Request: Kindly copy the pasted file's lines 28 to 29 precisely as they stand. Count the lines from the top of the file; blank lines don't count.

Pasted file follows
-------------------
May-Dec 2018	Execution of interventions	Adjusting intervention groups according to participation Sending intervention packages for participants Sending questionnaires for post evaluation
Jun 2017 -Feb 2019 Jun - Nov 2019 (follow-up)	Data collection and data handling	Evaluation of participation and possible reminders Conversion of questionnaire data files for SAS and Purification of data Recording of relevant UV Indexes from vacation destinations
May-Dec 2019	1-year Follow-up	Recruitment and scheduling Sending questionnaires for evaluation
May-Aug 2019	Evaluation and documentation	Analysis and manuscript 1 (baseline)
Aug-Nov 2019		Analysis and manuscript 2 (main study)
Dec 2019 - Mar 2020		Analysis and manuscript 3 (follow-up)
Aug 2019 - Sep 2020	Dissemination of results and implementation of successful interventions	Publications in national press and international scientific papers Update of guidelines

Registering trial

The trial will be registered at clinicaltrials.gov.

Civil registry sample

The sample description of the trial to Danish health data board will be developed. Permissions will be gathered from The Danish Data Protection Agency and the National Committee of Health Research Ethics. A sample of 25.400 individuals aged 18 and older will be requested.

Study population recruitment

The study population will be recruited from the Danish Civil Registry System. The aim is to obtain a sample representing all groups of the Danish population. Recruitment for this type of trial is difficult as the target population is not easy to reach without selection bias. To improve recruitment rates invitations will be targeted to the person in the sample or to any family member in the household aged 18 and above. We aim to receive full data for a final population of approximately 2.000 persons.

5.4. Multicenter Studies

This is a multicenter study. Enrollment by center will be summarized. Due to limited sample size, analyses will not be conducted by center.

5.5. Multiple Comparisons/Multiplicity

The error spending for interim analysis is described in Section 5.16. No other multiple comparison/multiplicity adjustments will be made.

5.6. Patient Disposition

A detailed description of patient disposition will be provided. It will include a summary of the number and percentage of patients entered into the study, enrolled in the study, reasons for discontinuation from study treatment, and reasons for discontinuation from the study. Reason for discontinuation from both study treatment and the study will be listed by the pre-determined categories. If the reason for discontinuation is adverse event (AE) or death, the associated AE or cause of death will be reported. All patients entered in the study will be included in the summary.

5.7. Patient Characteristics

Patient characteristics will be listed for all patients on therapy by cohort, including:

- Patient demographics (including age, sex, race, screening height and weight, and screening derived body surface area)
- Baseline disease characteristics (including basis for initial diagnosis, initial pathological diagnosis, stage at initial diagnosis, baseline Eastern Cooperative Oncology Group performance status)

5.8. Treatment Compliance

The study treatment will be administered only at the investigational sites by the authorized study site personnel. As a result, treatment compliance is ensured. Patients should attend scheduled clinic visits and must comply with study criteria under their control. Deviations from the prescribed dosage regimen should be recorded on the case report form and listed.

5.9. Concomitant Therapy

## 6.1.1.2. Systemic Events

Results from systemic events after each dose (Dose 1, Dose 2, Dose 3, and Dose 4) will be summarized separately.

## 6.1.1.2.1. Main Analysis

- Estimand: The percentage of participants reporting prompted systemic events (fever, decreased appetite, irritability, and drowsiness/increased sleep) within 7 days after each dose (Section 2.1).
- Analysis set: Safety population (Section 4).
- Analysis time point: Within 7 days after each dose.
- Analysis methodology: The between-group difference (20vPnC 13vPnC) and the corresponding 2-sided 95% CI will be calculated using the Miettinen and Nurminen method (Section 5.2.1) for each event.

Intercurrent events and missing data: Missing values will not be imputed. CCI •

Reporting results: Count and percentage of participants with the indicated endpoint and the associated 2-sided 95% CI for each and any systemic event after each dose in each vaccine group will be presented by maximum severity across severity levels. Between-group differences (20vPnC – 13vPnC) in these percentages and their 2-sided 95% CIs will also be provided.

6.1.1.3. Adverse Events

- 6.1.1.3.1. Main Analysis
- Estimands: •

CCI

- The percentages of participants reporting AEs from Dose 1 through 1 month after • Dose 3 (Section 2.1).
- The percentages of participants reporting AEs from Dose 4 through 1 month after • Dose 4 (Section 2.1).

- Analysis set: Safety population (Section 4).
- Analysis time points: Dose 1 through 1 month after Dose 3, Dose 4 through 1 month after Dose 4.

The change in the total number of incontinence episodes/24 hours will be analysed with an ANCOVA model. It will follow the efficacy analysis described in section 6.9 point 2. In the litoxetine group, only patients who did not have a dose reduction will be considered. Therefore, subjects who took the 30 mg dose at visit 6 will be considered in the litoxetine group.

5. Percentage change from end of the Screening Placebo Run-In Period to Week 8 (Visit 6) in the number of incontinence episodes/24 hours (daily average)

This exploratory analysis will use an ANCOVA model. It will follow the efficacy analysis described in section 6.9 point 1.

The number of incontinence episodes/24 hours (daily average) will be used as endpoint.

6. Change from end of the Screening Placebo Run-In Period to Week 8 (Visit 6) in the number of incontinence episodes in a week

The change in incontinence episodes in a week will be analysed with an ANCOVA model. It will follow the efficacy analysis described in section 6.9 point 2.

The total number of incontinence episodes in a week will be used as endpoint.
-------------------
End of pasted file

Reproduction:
Results from systemic events after each dose (Dose 1, Dose 2, Dose 3, and Dose 4) will be summarized separately.

## 6.1.1.2.1. Main Analysis